The import of puppies from puppy farms in Ireland and elsewhere is a major concern with determined, unscrupulous individuals trafficking thousands of dogs to Scotland alone.
The illegal puppy trade is a blight on animal welfare in Scotland, and we believe this issue must be tackled immediately.
There is also a sizeable trade in puppies coming from Eastern Europe, especially Hungry, Lithuania and Poland, to the UK. The trade is estimated to make millions of pounds in profit each year.
Yesterday (Wednesday 21st December) OneKind was in the Scottish Parliament to hear a debate lodged by Emma Harper MSP on Ending the Illegal Puppy Trade. Motion S5M-02545 was debated in detail among MSPs, and we were very pleased to see many them supporting calls for action on this issue to be taken.
Cabinet Secretary, Roseanna Cunningham MSP said, “Illegal trade of puppies from Ireland and elsewhere could be seriously disturbed if every single puppy buyer first considered rehoming an animal from a shelter in Scotland, or if they must buy a puppy, insist that they must see it first with their mother at the breeding premises”.
She also stated that the possibility of ending third-party sales will be looked at in the overall review of animal welfare which is currently ongoing.
Puppies imported illegally almost invariably come from large-scale puppy farms which can cause an array of problems for the animals including lack of proper diet, restricted access to hygiene, and no veterinary attention. It means puppies are very often sold to new owners with preventable diseases, painful conditions, and long-term behavioural problems due to lack of early socialisation.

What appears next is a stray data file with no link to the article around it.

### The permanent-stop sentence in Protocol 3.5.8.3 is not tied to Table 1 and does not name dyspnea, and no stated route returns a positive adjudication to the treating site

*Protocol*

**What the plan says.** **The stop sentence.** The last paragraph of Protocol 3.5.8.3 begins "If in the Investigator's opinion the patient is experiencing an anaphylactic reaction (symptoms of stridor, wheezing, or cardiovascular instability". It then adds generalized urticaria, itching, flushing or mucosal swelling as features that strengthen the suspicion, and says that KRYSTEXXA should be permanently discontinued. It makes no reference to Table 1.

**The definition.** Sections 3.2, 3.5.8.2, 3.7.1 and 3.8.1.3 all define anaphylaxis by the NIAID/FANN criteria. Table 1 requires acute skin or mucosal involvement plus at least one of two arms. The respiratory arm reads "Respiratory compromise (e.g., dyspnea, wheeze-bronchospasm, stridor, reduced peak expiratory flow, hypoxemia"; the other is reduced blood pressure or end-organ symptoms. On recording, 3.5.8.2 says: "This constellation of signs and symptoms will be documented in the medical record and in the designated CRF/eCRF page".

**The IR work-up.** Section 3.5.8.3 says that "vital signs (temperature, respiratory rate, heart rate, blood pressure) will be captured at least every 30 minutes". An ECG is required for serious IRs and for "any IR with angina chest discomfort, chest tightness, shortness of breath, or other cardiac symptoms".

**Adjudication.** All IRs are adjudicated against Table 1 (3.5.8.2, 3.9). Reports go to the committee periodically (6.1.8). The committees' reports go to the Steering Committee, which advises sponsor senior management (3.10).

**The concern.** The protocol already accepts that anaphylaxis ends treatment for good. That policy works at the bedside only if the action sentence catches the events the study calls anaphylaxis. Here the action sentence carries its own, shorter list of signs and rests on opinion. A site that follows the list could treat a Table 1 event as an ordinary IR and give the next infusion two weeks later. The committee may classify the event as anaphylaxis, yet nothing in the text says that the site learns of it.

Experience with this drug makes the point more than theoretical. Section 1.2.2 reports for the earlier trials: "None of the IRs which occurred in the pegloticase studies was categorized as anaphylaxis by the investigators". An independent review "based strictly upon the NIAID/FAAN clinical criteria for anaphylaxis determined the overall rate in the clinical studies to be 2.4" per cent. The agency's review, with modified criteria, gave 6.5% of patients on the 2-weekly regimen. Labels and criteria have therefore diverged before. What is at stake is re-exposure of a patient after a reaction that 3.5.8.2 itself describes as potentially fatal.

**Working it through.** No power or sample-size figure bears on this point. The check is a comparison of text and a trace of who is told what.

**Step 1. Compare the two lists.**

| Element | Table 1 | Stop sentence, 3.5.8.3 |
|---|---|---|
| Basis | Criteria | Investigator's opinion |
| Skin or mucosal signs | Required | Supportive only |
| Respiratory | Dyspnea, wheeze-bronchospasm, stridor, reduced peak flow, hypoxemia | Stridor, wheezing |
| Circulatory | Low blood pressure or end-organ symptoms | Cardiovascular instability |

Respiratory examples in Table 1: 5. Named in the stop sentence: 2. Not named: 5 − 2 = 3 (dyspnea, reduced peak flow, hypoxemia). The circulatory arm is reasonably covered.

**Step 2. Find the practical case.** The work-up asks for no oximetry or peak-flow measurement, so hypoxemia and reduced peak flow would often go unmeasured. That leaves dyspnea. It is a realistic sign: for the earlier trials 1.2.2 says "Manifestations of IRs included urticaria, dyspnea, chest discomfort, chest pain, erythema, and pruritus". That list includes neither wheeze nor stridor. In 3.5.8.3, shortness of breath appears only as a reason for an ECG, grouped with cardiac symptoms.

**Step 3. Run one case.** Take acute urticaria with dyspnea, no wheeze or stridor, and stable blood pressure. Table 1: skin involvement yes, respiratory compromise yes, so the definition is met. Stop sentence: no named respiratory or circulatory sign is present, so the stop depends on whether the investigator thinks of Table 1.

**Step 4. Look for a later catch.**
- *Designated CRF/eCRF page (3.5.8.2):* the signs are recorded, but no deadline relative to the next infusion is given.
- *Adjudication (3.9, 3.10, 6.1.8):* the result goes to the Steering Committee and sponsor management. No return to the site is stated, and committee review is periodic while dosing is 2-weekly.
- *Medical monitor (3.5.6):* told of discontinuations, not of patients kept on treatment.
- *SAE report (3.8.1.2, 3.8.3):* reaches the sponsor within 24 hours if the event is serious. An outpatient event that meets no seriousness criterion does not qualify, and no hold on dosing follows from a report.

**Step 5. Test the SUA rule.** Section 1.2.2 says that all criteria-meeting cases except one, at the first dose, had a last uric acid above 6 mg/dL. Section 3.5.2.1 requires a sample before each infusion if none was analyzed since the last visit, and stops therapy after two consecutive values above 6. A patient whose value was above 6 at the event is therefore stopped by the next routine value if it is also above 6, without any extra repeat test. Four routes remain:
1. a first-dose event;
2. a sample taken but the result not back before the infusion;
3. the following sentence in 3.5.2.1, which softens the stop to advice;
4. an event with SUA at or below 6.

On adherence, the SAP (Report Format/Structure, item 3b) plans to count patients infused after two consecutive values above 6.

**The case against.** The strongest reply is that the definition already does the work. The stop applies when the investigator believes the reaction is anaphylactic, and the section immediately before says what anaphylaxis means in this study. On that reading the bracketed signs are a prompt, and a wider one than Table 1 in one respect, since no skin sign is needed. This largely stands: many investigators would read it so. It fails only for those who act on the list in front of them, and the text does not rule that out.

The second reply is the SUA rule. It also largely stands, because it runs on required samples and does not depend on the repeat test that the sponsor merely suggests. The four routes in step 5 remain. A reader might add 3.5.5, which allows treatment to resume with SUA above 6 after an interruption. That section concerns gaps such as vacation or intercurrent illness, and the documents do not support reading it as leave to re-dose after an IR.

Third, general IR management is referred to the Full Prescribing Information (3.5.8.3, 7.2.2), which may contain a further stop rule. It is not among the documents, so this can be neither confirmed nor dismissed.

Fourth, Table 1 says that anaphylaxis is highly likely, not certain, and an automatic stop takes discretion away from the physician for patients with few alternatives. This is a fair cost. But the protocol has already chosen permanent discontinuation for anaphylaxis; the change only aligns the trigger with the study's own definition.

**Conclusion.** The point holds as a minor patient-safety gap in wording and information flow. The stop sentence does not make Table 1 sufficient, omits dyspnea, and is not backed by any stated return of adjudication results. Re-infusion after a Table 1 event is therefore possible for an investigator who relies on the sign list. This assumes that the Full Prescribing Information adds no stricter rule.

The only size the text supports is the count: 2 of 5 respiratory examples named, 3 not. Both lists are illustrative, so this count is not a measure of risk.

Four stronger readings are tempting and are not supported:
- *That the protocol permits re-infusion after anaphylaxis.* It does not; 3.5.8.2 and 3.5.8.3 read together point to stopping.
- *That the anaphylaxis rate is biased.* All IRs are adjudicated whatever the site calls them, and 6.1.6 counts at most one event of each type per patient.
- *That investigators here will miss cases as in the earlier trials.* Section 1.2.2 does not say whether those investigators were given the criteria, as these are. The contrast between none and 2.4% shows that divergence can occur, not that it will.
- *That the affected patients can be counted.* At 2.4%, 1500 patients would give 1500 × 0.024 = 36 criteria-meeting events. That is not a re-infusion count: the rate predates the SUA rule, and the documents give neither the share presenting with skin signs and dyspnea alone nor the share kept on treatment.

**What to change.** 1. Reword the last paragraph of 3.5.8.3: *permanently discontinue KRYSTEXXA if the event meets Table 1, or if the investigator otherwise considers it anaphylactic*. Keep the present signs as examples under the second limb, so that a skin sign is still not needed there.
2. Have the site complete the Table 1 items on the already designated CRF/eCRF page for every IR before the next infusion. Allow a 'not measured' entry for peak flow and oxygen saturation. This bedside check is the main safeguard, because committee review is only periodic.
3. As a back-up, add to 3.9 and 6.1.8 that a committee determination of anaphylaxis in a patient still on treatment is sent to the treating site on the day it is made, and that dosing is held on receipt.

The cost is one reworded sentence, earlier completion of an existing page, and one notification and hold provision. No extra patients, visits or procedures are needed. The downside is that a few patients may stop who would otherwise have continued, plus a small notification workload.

OneKind Policy Advisor Libby Anderson said: “The hidden cost of this business is one of animal sickness, distress and suffering, allied with heartache for the families who have to watch their new pet sicken and die, or grow up to be a confused, unsocialised and potentially aggressive dog. It is impossible to calculate such a cost.”
Last month, we shared the news that plans were in place to create an industrial puppy farm in Ayrshire. The plans lodged were for a facility which would house up to 40 dogs. It’s no surprise that it has been met by heavy objections, and we are pleased to tell you that we have also submitted an objection to the East Ayrshire Licensing Board. OneKind has been campaigning for years for a review of the Pets Animals Act 1951 as part of a wider review of the breeding and pets in Scotland. We want to see online sales looked at as part of the review to ensure pets cannot be purchased without seeing the animal and vendor prior to the sale.
What can you do to help?
If you are thinking of buying a puppy, then we urge you to the consider choosing one from a reputable rescue centre first. We do not support commercial breeding for profit, but we do acknowledge that many individual breeders provide far superior standards of care to those on puppy farms. If you are set on having a specific breed, then you must do your research first and we insist that you see the puppy with its mother at the breeding premises.